AKSU, China (Reuters) - The Youngor cotton spinning factory is one of the biggest employers in Aksu, an agricultural town on the edge of the Taklamakan desert in China’s restive Xinjiang region.
Youngor, one of China’s largest shirt-makers, opened the plant in 2011 to be closer to the main cotton-growing region in Xinjiang. Soon it will be joined by others: Beijing wants to create 1 million textile jobs in Xinjiang by 2023.
Xinjiang fits into Beijing’s larger vision of shifting labor intensive industries such as textiles out of the Pearl River Delta and into the interior. China is putting less value on being “the world’s workshop” amid labor shortages and competitive pressures from Southeast Asia.
The textile hub is also a key initiative in President Xi Jinping’s “one belt, one road” initiative, the new silk road and economic belt spreading from Western China to Central Asia and onwards to Europe.
More immediately, Beijing is offering the carrot of jobs and development, even as it wields a harsh stick against Uighur separatism.
“We must promote employment as a permanent cure to maintain social stability and achieve long-lasting peace, and particularly solve the unemployment problem for peoples in southern Xinjiang,” a 2014 official document stated in outlining a massive expansion of Xinjiang’s textile industry.
China says it is fighting an Islamist insurgency in the deserts, mountains and forests of energy-rich Xinjiang. Critics say the unrest largely stems from repressive Chinese policies against the Uighurs, a minority Muslim people who speak a Turkic language and have different customs from Han Chinese.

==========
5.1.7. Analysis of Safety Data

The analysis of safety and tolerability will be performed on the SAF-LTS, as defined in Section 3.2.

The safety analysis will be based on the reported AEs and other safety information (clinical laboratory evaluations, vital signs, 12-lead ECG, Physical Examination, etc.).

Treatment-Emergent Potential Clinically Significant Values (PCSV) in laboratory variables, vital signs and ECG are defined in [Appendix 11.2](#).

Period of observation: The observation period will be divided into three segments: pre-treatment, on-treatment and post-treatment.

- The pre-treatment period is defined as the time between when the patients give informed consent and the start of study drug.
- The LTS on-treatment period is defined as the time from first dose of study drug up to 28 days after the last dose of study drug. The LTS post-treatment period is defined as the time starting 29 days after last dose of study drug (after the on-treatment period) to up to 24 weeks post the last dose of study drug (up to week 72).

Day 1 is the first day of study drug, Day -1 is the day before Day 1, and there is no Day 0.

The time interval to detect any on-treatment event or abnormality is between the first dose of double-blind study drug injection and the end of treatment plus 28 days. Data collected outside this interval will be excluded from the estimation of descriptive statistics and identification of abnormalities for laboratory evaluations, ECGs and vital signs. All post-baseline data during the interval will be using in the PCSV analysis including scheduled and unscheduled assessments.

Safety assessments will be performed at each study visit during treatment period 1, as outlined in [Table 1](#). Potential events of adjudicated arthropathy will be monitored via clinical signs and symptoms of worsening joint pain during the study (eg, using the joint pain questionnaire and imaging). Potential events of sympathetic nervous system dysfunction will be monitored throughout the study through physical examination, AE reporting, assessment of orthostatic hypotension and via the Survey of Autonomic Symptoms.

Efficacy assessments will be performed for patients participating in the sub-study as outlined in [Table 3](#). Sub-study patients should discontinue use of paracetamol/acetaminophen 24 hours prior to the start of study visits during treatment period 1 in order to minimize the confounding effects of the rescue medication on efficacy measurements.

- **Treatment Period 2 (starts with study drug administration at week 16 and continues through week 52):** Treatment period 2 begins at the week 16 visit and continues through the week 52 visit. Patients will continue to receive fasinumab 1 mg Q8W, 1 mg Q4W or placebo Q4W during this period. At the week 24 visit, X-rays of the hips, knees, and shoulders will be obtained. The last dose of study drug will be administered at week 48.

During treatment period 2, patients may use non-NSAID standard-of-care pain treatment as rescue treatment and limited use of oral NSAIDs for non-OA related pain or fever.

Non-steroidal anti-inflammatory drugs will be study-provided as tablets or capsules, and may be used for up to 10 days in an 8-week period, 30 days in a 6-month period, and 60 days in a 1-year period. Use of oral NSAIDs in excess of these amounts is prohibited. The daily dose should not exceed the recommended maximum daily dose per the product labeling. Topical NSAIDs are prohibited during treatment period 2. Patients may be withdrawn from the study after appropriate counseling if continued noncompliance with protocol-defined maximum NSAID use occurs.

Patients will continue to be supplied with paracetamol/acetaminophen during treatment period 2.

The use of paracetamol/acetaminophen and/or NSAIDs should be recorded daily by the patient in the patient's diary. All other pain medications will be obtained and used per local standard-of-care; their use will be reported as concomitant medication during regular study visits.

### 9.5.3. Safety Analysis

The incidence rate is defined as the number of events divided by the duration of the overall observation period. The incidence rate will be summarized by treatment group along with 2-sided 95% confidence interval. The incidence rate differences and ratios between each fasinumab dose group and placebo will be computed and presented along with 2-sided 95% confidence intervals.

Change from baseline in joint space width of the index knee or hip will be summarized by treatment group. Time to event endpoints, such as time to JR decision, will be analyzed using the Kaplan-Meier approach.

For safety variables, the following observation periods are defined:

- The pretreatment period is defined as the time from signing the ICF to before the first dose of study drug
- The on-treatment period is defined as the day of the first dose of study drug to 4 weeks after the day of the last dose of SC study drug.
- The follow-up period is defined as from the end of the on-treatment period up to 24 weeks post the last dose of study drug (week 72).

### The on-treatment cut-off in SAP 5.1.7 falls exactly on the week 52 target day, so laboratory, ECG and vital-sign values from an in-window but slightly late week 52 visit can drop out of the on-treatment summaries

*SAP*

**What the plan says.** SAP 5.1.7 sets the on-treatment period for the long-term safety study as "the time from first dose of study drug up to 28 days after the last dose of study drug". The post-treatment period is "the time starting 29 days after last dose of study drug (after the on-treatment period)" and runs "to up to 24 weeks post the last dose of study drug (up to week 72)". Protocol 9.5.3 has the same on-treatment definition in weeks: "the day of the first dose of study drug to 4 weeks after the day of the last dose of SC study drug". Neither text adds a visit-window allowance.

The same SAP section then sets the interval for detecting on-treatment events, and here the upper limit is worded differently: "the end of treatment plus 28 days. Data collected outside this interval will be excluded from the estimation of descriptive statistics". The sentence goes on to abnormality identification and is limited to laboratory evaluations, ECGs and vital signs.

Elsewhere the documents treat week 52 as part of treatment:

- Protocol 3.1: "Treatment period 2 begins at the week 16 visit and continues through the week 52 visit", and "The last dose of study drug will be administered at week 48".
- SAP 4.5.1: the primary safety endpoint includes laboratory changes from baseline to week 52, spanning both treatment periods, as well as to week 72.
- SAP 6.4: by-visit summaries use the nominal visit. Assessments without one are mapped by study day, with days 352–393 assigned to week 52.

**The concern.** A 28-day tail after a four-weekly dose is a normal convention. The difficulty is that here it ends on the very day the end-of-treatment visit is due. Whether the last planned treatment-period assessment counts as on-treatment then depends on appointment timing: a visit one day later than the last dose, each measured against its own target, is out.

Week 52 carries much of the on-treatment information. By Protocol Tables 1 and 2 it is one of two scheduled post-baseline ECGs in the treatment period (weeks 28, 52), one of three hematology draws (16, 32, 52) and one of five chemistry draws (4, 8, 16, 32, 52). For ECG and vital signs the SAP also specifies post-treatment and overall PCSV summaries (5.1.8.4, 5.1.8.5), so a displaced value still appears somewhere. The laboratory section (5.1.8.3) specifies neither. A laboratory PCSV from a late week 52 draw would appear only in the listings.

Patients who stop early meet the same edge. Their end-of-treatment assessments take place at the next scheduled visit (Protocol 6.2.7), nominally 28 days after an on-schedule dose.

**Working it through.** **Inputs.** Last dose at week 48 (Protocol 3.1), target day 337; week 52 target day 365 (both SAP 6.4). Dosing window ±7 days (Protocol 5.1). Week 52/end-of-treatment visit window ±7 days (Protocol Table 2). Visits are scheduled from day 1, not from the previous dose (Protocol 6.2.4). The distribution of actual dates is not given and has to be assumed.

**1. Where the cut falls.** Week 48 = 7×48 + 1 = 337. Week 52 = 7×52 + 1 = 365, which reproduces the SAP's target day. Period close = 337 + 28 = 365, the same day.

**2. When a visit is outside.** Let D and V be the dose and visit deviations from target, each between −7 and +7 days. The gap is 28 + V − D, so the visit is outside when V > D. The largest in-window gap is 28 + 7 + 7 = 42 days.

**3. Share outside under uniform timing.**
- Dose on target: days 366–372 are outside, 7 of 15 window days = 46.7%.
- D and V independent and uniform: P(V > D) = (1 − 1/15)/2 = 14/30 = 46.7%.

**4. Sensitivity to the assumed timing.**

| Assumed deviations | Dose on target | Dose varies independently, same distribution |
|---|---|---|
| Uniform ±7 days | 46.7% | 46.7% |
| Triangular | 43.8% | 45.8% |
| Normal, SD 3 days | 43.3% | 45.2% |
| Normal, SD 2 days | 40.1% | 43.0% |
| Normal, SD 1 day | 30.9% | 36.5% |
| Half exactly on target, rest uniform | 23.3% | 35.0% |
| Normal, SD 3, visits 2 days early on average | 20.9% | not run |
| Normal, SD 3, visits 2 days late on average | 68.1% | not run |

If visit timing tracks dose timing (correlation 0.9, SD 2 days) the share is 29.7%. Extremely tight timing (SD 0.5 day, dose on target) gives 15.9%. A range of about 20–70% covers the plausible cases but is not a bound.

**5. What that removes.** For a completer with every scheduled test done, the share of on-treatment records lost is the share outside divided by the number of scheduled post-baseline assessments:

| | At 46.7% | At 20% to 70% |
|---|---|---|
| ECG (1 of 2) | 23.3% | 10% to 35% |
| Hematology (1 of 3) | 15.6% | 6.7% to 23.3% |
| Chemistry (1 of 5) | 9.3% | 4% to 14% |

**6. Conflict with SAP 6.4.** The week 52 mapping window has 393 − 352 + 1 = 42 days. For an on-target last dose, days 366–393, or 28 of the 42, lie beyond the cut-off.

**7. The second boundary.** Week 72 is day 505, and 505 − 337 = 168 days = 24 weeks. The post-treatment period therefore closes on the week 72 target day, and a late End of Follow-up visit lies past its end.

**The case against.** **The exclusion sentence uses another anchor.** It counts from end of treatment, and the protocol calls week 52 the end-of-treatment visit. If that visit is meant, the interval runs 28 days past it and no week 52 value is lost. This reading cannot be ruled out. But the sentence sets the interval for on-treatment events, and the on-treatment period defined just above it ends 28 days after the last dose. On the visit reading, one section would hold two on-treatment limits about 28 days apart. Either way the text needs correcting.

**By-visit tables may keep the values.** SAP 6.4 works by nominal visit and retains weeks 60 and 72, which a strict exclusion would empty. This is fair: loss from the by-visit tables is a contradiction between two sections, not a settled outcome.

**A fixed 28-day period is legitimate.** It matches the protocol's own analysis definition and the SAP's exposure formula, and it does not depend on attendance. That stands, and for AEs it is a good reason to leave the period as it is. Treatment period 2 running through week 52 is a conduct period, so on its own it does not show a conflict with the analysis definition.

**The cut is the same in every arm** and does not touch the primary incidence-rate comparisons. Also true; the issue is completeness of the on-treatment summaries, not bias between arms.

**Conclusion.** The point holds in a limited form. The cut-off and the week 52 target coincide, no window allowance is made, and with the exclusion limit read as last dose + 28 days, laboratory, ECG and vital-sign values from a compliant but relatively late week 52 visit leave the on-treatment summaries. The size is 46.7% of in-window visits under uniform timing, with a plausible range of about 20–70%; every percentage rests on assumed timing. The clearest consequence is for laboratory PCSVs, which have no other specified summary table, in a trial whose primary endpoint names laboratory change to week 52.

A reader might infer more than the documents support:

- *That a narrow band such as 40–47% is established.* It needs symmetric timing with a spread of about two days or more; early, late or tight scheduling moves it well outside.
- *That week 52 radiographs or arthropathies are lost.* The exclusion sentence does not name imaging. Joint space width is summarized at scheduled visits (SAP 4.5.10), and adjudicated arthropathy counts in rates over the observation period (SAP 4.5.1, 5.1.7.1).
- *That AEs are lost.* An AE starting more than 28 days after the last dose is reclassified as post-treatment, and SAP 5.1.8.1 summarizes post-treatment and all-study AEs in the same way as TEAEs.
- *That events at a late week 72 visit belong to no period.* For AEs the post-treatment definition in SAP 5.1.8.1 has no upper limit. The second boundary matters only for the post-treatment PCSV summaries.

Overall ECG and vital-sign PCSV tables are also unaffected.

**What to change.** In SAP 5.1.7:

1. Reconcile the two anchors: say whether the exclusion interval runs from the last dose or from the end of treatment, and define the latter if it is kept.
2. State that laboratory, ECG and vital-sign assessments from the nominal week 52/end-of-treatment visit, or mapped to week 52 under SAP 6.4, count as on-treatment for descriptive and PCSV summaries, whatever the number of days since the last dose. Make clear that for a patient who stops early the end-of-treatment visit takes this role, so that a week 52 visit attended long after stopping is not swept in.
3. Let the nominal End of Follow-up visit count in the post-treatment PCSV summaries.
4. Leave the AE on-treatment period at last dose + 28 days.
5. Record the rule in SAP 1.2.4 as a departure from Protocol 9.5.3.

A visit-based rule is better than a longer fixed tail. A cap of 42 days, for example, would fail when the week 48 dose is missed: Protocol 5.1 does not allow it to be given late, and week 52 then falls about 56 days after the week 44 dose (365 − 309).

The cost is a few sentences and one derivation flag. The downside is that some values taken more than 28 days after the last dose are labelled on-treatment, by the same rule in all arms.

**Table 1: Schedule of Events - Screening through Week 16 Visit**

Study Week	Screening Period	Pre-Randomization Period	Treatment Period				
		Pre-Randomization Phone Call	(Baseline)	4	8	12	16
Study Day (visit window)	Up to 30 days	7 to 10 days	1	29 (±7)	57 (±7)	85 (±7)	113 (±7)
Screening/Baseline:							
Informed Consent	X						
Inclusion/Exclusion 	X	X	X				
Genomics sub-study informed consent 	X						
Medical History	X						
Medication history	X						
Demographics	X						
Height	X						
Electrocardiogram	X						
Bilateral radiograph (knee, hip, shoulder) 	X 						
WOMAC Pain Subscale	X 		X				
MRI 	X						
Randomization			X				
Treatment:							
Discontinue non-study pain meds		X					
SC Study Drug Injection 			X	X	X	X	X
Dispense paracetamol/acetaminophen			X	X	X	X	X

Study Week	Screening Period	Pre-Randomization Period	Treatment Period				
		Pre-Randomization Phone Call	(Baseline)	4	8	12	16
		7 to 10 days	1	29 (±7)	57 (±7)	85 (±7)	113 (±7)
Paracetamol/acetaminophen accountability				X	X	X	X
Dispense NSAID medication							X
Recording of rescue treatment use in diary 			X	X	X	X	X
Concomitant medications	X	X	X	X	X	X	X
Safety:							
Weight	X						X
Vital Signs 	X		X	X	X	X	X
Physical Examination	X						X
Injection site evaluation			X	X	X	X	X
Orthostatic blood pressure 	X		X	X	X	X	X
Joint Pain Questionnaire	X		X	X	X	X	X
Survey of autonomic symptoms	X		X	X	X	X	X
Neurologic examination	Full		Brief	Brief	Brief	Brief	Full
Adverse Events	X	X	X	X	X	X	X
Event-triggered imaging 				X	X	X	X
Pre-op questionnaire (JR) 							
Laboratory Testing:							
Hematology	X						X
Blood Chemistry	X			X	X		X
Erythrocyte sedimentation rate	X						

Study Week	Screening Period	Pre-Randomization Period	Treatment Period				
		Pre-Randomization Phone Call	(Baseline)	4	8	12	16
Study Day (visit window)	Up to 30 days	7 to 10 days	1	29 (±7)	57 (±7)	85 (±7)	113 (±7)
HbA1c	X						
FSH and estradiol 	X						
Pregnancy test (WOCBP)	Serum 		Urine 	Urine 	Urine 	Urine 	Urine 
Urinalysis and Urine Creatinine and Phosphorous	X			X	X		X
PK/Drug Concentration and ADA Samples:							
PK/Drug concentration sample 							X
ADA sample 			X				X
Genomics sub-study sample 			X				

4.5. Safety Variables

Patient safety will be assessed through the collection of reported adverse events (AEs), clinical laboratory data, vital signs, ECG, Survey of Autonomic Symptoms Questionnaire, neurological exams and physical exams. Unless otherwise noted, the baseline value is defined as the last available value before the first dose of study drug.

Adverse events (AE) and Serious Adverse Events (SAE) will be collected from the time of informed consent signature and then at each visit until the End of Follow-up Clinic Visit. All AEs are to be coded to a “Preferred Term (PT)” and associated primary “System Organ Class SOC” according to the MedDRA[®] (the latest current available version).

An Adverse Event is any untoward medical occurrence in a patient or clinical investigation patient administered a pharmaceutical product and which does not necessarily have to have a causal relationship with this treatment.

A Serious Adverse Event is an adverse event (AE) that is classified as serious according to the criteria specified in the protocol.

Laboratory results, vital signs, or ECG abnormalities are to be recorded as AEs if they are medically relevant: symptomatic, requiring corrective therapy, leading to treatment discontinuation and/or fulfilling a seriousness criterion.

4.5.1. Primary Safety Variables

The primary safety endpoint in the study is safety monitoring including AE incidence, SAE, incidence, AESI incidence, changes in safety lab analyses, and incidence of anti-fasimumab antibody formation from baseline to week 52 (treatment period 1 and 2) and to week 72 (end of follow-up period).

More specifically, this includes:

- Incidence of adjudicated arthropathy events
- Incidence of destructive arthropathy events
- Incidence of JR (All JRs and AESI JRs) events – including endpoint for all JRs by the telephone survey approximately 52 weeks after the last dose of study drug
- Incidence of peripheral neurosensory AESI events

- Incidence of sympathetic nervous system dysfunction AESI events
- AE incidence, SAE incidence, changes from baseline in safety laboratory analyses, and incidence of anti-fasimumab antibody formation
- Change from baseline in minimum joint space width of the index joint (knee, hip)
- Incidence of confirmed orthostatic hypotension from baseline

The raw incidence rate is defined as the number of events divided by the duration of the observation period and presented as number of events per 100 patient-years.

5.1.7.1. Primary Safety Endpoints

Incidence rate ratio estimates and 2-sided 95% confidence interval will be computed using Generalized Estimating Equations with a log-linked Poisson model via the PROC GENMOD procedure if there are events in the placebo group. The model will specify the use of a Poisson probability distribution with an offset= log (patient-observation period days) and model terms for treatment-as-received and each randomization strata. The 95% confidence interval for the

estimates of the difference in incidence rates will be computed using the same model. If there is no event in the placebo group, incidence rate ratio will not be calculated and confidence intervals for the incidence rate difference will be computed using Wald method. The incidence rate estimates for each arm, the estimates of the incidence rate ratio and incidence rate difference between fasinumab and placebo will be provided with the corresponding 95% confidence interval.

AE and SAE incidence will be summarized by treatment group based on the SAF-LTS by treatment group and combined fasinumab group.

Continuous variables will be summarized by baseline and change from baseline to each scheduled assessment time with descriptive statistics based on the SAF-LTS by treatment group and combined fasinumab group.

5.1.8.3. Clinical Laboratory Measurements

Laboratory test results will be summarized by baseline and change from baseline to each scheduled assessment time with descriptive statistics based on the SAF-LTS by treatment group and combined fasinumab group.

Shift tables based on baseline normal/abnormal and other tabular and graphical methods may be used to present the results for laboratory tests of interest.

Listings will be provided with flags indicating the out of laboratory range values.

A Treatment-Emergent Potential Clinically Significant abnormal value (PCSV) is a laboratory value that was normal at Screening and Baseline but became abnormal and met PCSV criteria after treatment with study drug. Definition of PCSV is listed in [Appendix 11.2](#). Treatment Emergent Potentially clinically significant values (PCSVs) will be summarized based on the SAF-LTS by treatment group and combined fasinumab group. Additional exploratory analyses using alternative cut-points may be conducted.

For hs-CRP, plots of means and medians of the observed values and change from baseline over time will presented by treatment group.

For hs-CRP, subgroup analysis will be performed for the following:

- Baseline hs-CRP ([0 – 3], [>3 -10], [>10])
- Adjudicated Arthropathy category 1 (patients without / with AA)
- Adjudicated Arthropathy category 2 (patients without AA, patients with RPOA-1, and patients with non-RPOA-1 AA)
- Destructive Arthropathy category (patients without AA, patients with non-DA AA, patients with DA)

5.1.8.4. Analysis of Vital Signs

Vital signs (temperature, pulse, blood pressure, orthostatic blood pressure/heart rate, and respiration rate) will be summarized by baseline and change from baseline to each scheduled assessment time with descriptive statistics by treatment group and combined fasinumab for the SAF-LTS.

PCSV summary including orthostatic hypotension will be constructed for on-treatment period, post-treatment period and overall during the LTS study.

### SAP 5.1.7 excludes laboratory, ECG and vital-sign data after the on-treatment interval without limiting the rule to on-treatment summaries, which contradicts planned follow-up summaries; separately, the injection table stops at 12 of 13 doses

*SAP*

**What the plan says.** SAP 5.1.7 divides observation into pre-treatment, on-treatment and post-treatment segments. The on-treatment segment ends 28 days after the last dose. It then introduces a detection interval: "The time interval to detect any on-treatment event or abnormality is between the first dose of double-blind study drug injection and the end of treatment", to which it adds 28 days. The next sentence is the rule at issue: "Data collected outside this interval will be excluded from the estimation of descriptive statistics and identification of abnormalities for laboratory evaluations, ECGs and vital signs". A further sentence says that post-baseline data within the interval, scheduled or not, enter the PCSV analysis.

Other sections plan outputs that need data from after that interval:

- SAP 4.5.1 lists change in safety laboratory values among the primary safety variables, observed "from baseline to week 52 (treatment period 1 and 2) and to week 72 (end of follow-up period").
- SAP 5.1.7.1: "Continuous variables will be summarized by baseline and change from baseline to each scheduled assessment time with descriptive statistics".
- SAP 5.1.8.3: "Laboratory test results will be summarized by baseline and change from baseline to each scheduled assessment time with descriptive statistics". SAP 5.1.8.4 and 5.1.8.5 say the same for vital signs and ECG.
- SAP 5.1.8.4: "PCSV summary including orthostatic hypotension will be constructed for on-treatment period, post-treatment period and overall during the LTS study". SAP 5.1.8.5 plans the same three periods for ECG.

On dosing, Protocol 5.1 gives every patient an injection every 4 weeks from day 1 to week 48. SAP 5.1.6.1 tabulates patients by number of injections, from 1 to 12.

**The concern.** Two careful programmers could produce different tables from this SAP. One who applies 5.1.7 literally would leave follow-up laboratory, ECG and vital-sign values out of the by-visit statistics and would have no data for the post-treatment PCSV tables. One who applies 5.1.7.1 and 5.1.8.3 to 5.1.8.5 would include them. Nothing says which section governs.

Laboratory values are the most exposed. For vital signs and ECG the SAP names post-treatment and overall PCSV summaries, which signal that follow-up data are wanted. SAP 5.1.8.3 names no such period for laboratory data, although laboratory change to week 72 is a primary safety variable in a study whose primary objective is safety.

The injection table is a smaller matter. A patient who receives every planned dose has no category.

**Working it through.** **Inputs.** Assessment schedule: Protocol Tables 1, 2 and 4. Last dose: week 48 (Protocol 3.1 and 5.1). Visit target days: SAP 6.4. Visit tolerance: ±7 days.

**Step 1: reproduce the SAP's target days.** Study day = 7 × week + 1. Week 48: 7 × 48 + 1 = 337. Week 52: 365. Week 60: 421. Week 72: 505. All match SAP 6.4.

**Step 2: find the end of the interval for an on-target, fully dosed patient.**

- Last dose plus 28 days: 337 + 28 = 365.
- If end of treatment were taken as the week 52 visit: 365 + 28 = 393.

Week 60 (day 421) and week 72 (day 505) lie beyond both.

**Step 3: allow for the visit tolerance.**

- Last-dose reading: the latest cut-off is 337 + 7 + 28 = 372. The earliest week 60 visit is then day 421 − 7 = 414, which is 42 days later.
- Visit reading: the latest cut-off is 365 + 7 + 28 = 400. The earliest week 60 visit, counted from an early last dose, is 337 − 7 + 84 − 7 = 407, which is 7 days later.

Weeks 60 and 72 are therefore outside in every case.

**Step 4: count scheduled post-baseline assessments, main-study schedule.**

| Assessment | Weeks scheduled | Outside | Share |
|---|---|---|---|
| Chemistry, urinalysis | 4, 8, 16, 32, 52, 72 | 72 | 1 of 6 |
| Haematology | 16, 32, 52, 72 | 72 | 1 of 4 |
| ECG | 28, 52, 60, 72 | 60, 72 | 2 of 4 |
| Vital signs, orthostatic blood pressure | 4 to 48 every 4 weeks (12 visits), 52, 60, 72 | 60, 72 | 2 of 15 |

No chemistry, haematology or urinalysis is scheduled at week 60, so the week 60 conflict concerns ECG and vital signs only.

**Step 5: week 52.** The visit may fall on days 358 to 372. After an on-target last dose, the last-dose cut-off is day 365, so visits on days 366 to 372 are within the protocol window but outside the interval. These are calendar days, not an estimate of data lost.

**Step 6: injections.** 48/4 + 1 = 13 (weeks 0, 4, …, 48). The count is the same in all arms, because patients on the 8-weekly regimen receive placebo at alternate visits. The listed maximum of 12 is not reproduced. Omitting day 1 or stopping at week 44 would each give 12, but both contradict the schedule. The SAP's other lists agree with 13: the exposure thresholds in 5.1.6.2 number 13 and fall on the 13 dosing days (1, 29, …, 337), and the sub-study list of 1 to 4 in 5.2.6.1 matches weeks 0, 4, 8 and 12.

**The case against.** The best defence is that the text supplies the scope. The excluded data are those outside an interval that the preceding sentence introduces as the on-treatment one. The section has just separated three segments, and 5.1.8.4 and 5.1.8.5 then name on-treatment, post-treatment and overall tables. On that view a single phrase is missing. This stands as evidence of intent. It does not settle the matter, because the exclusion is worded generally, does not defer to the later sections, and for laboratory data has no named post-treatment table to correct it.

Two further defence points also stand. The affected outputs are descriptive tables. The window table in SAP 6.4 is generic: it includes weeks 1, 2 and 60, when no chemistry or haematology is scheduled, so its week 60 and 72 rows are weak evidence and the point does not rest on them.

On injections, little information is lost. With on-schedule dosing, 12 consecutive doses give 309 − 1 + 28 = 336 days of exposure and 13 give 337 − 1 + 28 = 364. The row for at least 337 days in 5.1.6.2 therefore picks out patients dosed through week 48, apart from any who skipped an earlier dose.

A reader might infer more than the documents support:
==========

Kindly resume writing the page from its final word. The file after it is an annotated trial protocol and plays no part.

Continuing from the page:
Most Uighurs live in towns and cities such as Aksu in the poorer southern part of Xinjiang, where much of the violence has unfolded.
There, in one of its first serious attempts to address the economic factor in Xinjiang’s unrest, Beijing is making a clear effort to create more jobs for Uighurs.
Almost all of the 520 employees at the Youngor factory are Uighurs. The average factory floor salary is around 3,000 yuan ($463.18)a month, and comes with food and lodging - compared with roughly 4,000 yuan for textile workers in the southern China factory belt.
“There are still a lot of people to come out of (Xinjiang’s) countryside,” said Xu Zhiwu, general manager at Youngor’s Aksu factory, referring to government data that show 2.6 million rural residents sought work in Xinjiang’s cities in 2014.
Xinjiang Youngor Cotton Spinning Co Ltd, a unit of Youngor Group, is planning to expand its factory, built among apple orchards on Aksu’s outskirts, Xu said.
Yarn maker Huafu Top Dyed Melange Yarn is already at work on a 5 billion yuan plant outside Aksu, undeterred by September’s attack on a coalmine near the city.